It’s the end of the year, when people look back and look ahead. That’s true for us, too.
The Newsday editorial board wrote more than 430 editorials in 2017. Our focus, as always, was on the issues, policies and politics that affect Long Islanders. In most years, that means an emphasis on local developments. But events in Washington were so compelling and so critical that they dominated our discussions in 2017.
Our role is to take the news of the day, subject it to the crucible of debate, and offer our views. Our goal at all times is to advance arguments or solutions that in the end will make Long Island better. The dialogue created by these opinions can be found in our letters to the editor and op-ed pieces, which often offer opposing views.
These choices are difficult. And the news came so fast and furious in 2017, some things fell by the wayside. We missed some important topics, no doubt. Every decision on what to write involves not writing about something else. That’s why for the first time we are accounting for ourselves and posting online an easy-to-use index of our editorials. If we fail to address something in 2018, we want to hear from you.
We wrote a lot about Nassau’s budget woes and the county’s refusal to deal honestly with them. But we gave Suffolk too much of a pass. Its budget is a mess, too, with kick-the-can-down-the-road measures postponing Suffolk’s day of reckoning. We also whiffed on criticizing the county for unnecessarily breaching a contract with a private firm to install solar panels at the Ronkonkoma train station. Add up a $10.8 million court-ordered judgment against Suffolk and other costs, and taxpayers could be on the hook for more than $15 million. That’s atrocious. And it could have been avoided.
We didn’t see the fierceness of the opposition to a state constitutional convention early enough, and were too late in fairly framing a debate polluted with misinformation. The convention was rejected resoundingly by voters, and the badly needed reforms it might have ushered in will once again be subjected to the state legislative maw.
As we enter 2018, we want to increase attention on how to eliminate the violent gangs in some communities. And we want to return to the focus we had on the opioid epidemic in 2016. Strides have been made to attack this problem, but there still is much work to do.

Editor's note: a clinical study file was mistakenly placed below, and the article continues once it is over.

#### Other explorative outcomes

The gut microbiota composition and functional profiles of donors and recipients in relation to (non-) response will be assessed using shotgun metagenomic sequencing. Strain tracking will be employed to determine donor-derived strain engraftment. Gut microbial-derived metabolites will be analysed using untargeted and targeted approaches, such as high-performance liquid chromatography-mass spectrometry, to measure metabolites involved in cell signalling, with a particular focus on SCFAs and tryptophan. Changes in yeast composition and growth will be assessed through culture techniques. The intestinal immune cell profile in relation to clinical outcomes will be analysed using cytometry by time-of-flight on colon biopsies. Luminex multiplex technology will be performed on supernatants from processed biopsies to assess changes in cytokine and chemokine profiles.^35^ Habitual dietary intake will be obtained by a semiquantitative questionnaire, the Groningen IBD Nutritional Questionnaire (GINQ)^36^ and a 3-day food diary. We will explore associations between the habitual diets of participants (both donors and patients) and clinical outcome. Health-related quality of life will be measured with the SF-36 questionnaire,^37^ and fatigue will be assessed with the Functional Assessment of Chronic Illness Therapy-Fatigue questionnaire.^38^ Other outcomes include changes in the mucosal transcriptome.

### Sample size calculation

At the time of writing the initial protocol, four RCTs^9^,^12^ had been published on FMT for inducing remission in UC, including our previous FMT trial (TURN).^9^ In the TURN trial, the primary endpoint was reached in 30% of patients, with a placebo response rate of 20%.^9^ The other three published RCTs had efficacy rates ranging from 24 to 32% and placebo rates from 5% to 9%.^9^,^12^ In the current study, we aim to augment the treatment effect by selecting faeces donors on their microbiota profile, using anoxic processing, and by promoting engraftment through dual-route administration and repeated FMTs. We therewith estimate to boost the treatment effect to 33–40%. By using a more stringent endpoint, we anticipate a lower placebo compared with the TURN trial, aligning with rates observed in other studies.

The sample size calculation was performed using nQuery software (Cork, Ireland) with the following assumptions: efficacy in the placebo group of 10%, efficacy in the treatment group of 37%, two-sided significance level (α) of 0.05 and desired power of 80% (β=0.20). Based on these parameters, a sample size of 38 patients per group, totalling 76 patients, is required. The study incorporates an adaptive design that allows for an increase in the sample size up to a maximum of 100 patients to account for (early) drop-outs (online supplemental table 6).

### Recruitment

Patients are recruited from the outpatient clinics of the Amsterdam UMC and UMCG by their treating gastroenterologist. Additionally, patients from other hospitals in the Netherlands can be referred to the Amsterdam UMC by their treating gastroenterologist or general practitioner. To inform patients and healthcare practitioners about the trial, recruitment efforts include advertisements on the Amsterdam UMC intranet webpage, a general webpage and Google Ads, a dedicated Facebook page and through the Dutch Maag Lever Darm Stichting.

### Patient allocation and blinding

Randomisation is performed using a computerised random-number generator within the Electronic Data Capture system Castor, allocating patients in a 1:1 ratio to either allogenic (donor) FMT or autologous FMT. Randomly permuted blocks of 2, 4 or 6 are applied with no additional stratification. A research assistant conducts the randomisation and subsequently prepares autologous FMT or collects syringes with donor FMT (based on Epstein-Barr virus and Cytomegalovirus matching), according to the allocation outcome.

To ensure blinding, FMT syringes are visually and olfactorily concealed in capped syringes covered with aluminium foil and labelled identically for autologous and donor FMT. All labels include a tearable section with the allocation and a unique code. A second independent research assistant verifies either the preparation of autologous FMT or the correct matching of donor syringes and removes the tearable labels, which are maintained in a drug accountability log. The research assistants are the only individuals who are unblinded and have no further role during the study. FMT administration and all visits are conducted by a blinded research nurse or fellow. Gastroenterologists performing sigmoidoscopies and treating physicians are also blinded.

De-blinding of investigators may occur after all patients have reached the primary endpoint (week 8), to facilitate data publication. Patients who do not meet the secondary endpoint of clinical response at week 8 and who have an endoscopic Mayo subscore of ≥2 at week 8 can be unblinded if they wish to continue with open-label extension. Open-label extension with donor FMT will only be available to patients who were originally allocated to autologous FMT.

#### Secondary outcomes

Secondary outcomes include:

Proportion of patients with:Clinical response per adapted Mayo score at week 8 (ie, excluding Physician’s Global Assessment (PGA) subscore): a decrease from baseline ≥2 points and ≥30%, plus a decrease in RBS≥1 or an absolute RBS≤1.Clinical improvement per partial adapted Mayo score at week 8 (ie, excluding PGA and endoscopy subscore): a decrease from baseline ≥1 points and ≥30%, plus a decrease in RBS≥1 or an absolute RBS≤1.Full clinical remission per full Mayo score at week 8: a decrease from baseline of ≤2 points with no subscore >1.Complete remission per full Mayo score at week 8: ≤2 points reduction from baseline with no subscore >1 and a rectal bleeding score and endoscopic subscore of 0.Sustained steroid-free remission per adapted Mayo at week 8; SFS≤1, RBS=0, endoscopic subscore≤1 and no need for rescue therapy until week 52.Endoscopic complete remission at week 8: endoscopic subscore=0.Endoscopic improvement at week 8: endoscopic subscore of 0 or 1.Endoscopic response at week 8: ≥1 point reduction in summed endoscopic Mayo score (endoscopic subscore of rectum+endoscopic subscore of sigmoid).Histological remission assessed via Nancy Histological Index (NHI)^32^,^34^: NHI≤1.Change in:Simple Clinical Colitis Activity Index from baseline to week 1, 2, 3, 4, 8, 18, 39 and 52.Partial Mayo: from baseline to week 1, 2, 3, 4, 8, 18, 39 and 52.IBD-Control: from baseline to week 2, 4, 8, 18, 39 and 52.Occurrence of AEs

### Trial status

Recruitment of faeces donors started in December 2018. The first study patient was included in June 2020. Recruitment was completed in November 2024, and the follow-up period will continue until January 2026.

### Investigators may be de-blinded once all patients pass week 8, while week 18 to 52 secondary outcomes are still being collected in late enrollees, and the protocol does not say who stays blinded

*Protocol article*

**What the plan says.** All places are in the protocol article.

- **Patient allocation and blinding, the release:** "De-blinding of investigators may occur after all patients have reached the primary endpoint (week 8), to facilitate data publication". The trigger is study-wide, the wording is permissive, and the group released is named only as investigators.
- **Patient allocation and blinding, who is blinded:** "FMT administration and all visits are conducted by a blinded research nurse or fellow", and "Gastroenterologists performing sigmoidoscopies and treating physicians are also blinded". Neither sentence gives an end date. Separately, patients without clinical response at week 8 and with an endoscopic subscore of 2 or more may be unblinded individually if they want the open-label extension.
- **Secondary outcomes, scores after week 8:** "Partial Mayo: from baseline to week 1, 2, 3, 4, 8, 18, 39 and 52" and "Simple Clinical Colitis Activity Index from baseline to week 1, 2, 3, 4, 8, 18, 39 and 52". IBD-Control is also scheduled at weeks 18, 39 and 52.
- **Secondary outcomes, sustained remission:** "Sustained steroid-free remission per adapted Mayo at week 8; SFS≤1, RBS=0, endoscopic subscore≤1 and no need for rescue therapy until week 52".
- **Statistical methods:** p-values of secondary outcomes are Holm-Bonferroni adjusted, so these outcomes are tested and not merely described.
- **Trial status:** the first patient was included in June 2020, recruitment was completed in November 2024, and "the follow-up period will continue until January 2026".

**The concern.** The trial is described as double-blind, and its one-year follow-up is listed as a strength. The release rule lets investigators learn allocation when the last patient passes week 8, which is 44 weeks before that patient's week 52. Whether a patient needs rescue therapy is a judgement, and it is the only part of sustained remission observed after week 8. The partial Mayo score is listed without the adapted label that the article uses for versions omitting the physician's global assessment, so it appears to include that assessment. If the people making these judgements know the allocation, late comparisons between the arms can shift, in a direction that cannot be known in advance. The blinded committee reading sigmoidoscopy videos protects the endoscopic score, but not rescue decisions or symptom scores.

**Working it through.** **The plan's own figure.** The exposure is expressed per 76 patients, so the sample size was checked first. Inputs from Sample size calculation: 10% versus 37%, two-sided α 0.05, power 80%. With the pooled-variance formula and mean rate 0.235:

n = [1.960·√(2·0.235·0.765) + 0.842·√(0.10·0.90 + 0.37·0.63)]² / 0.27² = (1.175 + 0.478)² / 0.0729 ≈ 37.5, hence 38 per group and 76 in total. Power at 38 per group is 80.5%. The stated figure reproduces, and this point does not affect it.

We began 2017 with an ambitious wish list, but setting the bar high is what we do. We were gratified at some developments, dismayed at others.
On the first day of 2017, we hoped that with the election of Donald Trump “a fresh approach might bring about needed changes” after a divisive presidential race and a year wracked by violence in the United States and abroad. The jury is still out.
We encouraged people to respect the opinions of those with whom they disagree, engage in civil discussion, reject fake news, and seek compromise and cooperation. We rooted for an end to government dysfunction. We continued to bang those drums throughout 2017, but all we can say now is we’re still hoping. Sad.
We also made a big push right away for infrastructure. Our general plea to Trump to follow through on his $1 trillion campaign promise has yet to be answered. But we had success locally, especially with the Long Island Rail Road’s third-track project. The board has been a strong proponent of this expansion for decades. As the project stalled on the cusp of full funding and final approvals, we called out Republican state senators standing in the way. This will be a transformative project, although many more are needed to keep Long Island competitive.
Also potentially game-changing: Gov. Andrew M. Cuomo embraced our call for a plan to address congestion in New York City, and state officials OK’d a proposal that could transform Belmont Park and bring the New York Islanders back home. As for speeding up East Side Access, developing a common-sense replacement for the Port Authority bus terminal and moving forward in some way at the Nassau Hub, well, we’re still trying.